Thurman Munson:   1976, AL, New York   Highest HOF Vote was 15.5% in 1981; fifteen years on the ballot; #78 on the Notinhalloffame Baseball List

George Foster:   1977, NL, Cincinnati   Highest HOF Vote was 6.9% in 1993; four years on the ballot.

Dave Parker:   1978, NL, Pittsburgh   Highest HOF Vote was 24.5% in 1998; fifteen years on the ballot; #22 on the Notinhalloffame Baseball List.

Don Baylor:   1979, AL, California   Highest HOF Vote was 2.6% in 1994 & 1995; two years on the ballot.

Keith Hernandez:   1979, NL, St. Louis   Highest HOF Vote was 10.8% in 1998; nine years on the ballot; #67 on the Notinhalloffame Baseball List.

Dale Murphy:   1982 & 1983, NL, Atlanta   Highest HOF Vote was 23.2% in 2000; fourteen years on the ballot; #48 on the Notinhalloffame Baseball List.

Willie Hernandez:   1984, AL, Detroit   Highest HOF Vote was 0.4% in 1995; lone year on the ballot.

Don Mattingly:   1985, AL, New York   Highest HOF Vote was 28.2% in 2001; twelve years on the ballot; #64 on the Notinhalloffame Baseball List.

Willie McGee:   1985, NL, St. Louis   Highest HOF Vote was 5.0% in 2005; two years on the ballot.

George Bell:   1987, AL, Toronto   Highest HOF Vote was 1.2% in 1999; lone year on the ballot.

Jose Canseco:   1988, AL, Oakland   Highest HOF Vote was 1.1% in 2007; lone year on the ballot.

Kirk Gibson: 1988, NL, Los Angeles   Highest HOF Vote was 2.5% in 2001; lone year on the ballot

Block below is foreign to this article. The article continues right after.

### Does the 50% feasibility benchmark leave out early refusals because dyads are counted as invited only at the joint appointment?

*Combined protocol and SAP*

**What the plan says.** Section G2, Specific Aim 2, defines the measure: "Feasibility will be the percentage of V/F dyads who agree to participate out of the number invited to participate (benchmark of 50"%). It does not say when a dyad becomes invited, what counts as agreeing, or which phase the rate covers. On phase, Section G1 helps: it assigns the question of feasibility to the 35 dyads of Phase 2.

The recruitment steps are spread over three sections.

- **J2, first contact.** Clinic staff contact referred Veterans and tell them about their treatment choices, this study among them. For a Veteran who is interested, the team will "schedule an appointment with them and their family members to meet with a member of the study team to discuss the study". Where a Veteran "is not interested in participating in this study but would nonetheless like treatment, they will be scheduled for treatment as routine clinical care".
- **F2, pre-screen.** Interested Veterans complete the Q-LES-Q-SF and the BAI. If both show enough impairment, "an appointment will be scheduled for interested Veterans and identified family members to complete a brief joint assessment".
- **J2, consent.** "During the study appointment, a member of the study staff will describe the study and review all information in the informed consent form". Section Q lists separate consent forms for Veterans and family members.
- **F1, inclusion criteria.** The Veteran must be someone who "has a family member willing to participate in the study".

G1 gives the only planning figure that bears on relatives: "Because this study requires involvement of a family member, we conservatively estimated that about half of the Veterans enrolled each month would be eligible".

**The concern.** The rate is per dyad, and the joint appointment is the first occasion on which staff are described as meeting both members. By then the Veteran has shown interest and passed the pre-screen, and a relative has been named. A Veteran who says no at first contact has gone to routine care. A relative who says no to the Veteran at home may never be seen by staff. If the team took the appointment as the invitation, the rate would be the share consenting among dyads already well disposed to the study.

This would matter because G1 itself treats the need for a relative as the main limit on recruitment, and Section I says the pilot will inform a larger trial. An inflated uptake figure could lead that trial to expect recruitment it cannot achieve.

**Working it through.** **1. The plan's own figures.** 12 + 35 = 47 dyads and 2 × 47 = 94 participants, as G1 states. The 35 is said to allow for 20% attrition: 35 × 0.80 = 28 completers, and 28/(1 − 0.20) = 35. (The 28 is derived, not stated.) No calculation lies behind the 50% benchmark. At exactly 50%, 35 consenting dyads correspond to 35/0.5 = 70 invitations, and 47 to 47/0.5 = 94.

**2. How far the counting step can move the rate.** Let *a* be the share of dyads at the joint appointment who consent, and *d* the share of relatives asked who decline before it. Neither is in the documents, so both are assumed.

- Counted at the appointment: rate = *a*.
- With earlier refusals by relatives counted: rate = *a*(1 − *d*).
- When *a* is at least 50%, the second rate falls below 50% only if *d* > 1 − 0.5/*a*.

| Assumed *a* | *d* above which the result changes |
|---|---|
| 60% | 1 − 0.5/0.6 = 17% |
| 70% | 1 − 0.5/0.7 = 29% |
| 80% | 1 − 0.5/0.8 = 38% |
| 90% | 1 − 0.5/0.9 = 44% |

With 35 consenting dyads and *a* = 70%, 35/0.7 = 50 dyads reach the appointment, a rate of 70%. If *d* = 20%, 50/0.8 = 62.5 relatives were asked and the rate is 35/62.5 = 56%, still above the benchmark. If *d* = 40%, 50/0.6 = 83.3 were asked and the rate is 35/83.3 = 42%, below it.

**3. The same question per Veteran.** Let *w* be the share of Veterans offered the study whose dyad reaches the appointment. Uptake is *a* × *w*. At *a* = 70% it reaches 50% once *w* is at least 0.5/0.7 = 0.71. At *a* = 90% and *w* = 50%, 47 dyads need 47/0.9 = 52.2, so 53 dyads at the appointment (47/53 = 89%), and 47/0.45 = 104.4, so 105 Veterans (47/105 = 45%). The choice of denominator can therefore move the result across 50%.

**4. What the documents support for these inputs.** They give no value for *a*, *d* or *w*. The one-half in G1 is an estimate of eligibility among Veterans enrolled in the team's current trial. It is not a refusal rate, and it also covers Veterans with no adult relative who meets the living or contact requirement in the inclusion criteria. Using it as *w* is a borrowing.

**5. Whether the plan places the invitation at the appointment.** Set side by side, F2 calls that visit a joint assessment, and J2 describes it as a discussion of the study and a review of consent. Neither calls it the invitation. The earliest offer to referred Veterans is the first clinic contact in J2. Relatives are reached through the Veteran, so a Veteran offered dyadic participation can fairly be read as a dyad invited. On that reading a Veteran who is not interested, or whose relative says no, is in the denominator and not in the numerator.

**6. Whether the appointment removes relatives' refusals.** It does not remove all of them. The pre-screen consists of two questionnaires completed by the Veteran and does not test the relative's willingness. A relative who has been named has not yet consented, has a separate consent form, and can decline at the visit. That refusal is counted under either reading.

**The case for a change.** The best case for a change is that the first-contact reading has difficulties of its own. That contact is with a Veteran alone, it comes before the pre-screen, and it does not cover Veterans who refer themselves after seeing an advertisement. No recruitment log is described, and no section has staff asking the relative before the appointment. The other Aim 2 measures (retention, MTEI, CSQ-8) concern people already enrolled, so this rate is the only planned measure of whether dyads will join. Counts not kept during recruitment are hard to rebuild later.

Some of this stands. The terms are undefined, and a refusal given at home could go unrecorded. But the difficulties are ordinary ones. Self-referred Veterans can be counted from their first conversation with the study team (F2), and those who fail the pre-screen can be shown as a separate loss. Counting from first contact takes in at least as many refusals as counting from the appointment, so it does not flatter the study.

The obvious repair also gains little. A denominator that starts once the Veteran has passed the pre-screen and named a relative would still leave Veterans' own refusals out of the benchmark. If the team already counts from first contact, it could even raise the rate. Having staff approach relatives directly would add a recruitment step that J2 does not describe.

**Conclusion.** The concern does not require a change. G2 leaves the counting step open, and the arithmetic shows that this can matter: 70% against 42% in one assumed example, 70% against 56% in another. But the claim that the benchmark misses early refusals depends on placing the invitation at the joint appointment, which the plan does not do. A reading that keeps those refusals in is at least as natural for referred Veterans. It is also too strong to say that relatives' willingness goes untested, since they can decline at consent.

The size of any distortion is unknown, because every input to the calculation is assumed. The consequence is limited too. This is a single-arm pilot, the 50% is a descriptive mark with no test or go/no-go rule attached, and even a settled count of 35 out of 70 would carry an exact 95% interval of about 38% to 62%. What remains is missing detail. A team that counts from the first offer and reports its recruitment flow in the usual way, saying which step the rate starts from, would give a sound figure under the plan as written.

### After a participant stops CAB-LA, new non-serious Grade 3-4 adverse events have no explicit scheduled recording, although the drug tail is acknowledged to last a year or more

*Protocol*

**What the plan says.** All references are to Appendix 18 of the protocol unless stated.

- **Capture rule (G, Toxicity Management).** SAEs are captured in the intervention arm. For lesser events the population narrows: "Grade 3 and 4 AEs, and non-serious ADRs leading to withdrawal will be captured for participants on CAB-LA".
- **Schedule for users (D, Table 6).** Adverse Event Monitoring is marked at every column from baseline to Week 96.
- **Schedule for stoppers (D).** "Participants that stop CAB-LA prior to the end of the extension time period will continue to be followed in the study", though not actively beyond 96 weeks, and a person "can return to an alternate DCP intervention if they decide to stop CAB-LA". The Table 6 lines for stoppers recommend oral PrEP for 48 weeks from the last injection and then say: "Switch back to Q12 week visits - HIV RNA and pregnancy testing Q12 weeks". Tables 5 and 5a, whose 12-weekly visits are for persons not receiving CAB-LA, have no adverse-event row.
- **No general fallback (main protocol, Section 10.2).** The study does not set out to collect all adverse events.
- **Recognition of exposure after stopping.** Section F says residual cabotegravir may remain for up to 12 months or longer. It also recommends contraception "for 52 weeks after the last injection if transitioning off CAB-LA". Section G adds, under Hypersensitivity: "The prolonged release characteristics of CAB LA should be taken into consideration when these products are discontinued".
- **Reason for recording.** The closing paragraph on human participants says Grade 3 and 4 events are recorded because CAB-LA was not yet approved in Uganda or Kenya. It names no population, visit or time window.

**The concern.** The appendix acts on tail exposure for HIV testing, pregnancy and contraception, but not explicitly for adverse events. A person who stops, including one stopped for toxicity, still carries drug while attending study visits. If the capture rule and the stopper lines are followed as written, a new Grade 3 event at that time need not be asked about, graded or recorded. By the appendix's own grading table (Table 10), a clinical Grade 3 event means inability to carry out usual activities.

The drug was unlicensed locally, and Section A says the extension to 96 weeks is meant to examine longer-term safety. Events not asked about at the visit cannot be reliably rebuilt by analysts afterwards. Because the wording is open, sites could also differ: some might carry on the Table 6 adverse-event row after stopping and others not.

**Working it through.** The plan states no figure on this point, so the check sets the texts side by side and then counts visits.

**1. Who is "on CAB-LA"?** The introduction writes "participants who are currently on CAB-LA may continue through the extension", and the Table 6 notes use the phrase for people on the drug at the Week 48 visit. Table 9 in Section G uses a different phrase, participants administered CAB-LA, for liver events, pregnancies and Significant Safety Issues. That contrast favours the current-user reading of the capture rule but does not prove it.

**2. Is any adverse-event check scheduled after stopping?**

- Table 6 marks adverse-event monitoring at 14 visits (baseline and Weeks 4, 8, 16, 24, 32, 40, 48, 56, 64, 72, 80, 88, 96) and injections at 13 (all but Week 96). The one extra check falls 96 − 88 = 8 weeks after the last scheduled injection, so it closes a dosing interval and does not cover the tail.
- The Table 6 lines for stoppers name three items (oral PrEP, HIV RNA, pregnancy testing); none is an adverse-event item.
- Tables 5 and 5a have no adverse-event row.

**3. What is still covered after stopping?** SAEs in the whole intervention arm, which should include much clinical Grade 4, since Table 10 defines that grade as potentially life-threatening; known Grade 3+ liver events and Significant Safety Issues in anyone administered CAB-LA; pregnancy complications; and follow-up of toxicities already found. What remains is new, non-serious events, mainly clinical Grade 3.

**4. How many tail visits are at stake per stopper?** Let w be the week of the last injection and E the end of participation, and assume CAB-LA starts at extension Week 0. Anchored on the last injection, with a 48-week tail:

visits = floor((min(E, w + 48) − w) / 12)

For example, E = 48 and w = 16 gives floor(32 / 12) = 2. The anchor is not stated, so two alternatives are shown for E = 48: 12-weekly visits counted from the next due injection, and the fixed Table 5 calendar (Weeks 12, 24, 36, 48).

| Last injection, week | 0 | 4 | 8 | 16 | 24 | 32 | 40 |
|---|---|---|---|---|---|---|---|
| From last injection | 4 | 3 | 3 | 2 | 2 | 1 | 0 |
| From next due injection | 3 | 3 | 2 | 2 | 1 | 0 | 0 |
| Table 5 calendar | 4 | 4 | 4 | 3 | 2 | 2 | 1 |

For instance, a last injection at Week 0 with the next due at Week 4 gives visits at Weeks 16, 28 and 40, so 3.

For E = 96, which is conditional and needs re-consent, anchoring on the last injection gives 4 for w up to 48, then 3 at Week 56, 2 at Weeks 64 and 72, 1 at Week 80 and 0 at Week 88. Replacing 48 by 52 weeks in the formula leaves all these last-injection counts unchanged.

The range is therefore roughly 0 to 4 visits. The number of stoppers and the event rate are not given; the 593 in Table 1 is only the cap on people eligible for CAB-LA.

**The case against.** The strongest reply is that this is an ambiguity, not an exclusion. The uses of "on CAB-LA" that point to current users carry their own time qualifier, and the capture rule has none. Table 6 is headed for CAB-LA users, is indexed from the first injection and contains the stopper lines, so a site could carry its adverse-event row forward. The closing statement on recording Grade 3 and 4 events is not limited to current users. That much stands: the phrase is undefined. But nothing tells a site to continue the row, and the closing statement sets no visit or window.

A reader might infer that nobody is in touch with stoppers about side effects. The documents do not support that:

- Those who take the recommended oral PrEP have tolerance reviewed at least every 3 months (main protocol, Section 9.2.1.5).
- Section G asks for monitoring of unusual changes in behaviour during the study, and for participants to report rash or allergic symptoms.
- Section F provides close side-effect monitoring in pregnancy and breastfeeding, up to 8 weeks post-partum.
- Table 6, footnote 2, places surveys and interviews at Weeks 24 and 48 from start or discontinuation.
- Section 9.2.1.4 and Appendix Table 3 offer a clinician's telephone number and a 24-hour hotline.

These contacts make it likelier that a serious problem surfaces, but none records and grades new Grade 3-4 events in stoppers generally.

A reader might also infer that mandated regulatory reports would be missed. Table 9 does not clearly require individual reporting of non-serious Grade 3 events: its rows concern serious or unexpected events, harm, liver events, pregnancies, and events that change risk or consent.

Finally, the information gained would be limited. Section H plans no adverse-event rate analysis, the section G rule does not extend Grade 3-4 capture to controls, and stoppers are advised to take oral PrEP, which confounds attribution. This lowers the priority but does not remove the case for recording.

Kevin Mitchell: 1989, NL, San Francisco Highest HOF Vote was 0.4% in 2004; lone year on the ballot.

Terry Pendleton: 1991, NL, Atlanta   Highest HOF Vote was 0.2% in 2004; lone year on the ballot.

Jeff Bagwell: 1994, NL, Houston Highest HOF Vote was 56.0% in 2012; two years on the ballot; #3 on the Notinhalloffame Baseball List.

Mo Vaughn:   1995, AL, Boston   Highest HOF Vote was 1.1% in 2009; lone year on the ballot.

Juan Gonzalez:   1996 & 1998, AL, Texas   Highest HOF Vote was 5.2% in 2011; two years on the ballot.

Ken Caminiti:   1997, NL, San Diego   Highest HOF Vote was 0.4%; lone year on the ballot.

Larry Walker:   1998, NL, Colorado   Highest HOF Vote was 22.9%; two years on the ballot. #11 on the Notinhalloffame.com Baseball list.

 

Note that this group does not include former MVPs, Roger Clemens, Barry Bonds and Sammy Sosa, who are now eligible. All are not expected to get indicted due to past PED use, thus their vote totals are likely to be tarnished based on their actual on field performance. Although Jose Canseco, Ken Caminiti and Juan Gonzalez may not have had the career numbers to get in, their low tallies were certainly not aided by steroids.

Jeff Bagwell is likely to get in, and although Larry Walker has not broken 25%, his chances are still decent.

Of course there is still a handful whose Hall of Fame support was anemic, and like the Cy Young Award, the “no vote club” still exists here. This dubious group includes Jim Konstanty had one very good season, one average season, and mediocrity everywhere else.   The ‘53 AL MVP, Al Rosen was actually a four time All Star, but did not meet the career length requirement.   Does anybody outside sixty year old Twins fans even know who Zolio Versalles is?   And who is the writer who voted for Jeff Burroughs in 1991? He had to be from Texas. Maybe he and a friend were still on the ballot when they wanted to hear an induction speech by Kevin Mitchell. Actually, that might have been compelling television.

What does this mean for Posey and Cabrera? Time will tell whether they are the next Ted Williams or Zolio Versalles. Actually, I think I want to figure out how to make “Versalles” a verb.

Last modified on Thursday, 19 March 2015 18:47
Committee Chairman

Kirk Buchner, "The Committee Chairman", is the owner and operator of the site.  Kirk can be contacted at [email protected] . Email This email address is being protected from spambots. You need JavaScript enabled to view it.